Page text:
A unit attacked in close combat may have the option to evade. Typically, heavy units cannot evade unless they are faster than their attackers. The defender declares that he will evade before the attacker rolls dice and must have at least one open hex on his side of the board adjacent to the unit’s hex. When you evade, you still must withstand the results of the dice. However, you can only be hit on dice that match your unit’s colored shape. Banners, crossed swords, and leader symbols are ignored. If your unit survives the attack, then he must now evade two hexes if possible but a minimum of one hex.
You may also support your troops. Any unit (except elephants) that has friendly units touching any two sides of its hex is considered supported. A supported unit may ignore one banner in each round of combat. A wise general will not allow himself to be outflanked where the troops are most likely to split. An attached leader also supports a unit by itself.
Those who cannot evade or choose not to run away may battle back. One of the criticisms of the C&C series is that the non-active player has no way to fight back unless he has the proper cards in hand. In C&C: A however, any unit that survives an attack and is not forced to retreat may now battle back.
As in other C&C games, momentum allows units to advance into a vacated hex if they destroy their target or force it to retreat in close combat. Some units may battle in close combat a second time. Mounted units may also move one additional hex in between their advance and second battle. When a leader is attached to a unit, that unit may always engage in a second close combat if there is a qualifying target.
There are two basic unit types in the game: foot and mounted. Foot units consist of archers and other types of ranged attackers, infantry, and war machines. Mounted units consist of cavalry, chariots, and special units like war elephants and camel cavalry. Infantry units are made up of four figures; cavalry contain three figures, two figures make up a unit of chariots, elephants, or war machines. Units are further classified into the light, medium and heavy categories. Only light units (and war machines) can participate in ranged combat. Mounted units can move father but must retreat farther also. Heavy units are slow but powerful.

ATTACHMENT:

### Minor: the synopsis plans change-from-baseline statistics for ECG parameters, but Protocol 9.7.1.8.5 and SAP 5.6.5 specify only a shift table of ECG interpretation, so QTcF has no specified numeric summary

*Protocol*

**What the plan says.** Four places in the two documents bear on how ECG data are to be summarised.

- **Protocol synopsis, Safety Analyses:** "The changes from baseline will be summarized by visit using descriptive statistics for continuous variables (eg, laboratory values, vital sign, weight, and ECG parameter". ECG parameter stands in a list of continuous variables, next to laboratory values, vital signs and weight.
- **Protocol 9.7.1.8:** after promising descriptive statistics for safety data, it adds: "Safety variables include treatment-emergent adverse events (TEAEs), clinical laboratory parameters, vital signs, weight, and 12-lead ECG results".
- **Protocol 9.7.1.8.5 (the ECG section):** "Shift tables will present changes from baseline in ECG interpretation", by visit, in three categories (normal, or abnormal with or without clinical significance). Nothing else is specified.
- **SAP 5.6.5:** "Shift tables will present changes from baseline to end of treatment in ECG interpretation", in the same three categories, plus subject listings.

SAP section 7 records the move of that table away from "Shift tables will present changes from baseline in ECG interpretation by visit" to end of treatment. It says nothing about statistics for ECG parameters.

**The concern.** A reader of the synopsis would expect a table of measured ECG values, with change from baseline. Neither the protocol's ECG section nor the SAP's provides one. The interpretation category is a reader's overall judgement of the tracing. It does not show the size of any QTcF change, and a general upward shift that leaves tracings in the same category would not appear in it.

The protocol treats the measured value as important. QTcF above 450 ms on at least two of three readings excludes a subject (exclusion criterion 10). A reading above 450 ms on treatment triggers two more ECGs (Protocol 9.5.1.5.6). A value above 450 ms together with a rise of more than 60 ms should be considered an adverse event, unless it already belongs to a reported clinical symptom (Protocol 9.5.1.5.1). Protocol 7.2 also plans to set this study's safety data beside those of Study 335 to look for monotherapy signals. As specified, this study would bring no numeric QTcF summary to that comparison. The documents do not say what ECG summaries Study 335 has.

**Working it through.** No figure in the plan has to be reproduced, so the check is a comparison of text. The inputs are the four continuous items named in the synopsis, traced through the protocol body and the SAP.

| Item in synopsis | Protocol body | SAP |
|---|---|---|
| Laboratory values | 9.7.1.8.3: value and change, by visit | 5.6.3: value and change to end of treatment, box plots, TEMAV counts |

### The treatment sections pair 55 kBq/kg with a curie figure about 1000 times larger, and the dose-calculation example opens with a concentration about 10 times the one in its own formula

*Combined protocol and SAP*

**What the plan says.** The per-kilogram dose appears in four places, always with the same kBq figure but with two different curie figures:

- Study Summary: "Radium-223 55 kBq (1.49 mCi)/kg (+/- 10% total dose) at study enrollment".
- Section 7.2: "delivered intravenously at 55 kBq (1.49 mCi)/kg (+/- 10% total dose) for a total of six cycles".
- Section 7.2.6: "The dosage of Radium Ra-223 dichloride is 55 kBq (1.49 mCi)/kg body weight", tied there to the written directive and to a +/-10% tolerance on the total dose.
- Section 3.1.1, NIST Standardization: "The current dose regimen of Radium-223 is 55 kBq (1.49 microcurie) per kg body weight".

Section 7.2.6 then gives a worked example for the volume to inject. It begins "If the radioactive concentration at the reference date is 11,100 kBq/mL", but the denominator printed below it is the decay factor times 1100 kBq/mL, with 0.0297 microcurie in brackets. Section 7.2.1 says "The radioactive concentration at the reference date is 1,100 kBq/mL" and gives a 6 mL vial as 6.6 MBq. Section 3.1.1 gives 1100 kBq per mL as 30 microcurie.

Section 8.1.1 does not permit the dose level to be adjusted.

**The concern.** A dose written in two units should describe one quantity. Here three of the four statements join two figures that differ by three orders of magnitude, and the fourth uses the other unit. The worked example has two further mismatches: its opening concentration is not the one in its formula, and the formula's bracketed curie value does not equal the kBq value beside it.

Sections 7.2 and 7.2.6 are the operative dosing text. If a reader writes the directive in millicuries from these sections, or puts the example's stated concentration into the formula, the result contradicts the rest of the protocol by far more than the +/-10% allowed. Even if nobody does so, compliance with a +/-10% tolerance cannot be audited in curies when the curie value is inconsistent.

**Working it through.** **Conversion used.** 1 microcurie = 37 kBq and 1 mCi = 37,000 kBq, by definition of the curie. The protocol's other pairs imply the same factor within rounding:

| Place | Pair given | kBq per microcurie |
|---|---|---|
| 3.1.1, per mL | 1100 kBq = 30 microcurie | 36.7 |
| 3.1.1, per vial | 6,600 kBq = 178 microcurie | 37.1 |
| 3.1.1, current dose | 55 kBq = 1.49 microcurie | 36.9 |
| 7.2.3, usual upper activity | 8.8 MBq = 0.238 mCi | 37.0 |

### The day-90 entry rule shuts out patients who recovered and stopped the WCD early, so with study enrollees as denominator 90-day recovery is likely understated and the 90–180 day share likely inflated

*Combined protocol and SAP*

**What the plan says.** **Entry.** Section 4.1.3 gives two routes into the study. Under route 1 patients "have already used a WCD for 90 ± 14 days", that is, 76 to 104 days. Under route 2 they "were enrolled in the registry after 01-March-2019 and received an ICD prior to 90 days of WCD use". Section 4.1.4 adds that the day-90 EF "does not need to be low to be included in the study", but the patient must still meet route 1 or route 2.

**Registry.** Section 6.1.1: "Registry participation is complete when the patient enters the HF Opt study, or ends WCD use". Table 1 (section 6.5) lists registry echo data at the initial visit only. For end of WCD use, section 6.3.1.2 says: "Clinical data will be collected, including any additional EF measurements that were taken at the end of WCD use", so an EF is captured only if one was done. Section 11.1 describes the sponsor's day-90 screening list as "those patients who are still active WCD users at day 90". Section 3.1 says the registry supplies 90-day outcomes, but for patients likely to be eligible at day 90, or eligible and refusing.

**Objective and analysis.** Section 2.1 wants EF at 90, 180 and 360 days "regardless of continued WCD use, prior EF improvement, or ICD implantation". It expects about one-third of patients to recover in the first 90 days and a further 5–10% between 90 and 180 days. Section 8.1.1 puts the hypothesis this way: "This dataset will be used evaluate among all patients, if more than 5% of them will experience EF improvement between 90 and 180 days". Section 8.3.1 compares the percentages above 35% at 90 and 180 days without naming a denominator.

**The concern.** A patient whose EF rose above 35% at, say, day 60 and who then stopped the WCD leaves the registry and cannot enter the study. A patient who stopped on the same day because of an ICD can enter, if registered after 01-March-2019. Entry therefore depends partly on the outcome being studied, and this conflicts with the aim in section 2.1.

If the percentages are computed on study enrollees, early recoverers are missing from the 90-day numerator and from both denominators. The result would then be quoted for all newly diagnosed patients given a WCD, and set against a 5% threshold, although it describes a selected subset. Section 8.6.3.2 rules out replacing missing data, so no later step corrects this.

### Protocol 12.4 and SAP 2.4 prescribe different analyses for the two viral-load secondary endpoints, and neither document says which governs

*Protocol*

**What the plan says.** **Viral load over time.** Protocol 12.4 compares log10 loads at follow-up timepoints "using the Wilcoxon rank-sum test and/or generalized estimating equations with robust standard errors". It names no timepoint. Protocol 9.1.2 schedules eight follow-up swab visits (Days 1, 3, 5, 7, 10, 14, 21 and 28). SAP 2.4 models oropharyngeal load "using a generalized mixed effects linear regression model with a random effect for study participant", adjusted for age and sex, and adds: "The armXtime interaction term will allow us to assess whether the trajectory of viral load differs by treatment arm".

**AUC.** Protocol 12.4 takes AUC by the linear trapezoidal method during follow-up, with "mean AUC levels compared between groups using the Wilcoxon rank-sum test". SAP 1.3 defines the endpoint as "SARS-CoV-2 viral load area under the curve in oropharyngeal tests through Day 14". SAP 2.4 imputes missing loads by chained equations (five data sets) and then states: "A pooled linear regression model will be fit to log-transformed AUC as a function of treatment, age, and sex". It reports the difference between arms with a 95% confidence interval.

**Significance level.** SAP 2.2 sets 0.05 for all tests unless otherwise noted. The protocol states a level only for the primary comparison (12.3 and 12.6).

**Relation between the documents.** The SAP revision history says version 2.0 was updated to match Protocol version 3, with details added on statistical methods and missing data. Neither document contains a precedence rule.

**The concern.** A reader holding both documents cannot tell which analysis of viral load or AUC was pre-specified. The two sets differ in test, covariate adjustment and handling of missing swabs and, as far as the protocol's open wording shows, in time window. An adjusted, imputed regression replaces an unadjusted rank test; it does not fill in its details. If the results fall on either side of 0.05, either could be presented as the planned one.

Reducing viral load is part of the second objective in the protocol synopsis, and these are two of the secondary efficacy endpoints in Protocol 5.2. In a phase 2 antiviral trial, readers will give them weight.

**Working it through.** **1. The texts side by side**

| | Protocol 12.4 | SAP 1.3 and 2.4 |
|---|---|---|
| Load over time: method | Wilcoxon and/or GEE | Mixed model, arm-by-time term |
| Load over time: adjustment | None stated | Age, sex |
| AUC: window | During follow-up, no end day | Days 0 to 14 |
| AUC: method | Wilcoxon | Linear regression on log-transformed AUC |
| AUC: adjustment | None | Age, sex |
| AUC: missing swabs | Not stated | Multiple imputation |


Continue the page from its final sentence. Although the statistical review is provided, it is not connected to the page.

In addition, units interact differently with certain other units. Horses are afraid when elephants attack and must retreat one additional hex in addition to their retreat movement per banner. Cavalry may evade foot units. Elephants battle with a number of dice corresponding to the unit they attack. The warrior unit is the only unit to date (with the exception of the Japanese in Memoir ’44) to have differing conditions based on if their unit is at full strength: with four figures, they may ignore one banner rolled against them and they may attack with four dice. Through this all, leaders impact the roll of units.
Once a unit or leader has been eliminated in battle, the winner gains one victory banner. A player usually needs to 5 to 7 banners to win the scenario.
In the fall of 2006, GMT released their second printing of the game, taking the opportunity to clarify some rules and modify a few scenarios. The use of War Machines was defined in anticipation of the expansions. The scenarios are now in their own booklet and include scenarios that were previously exclusive to 1st edition pre-orders. In response to criticism of the original dice, the 2nd edition includes solid plastic dice.
The ‘Living Rules’ and new scenarios are available for download at GMT’s website.
Expansion Pack #1: The Greeks & Eastern Kingdoms
This first expansion introduces 20 new scenarios and two new armies: the Greeks and the Persians. The expansion includes over 300 new wooden blocks and new labels. New unit types will also be introduced such as the camel unit. It is also rumored that the revised dice from the 2nd edition will be included in this expansion. Scheduled for shipment at the end of October 2006.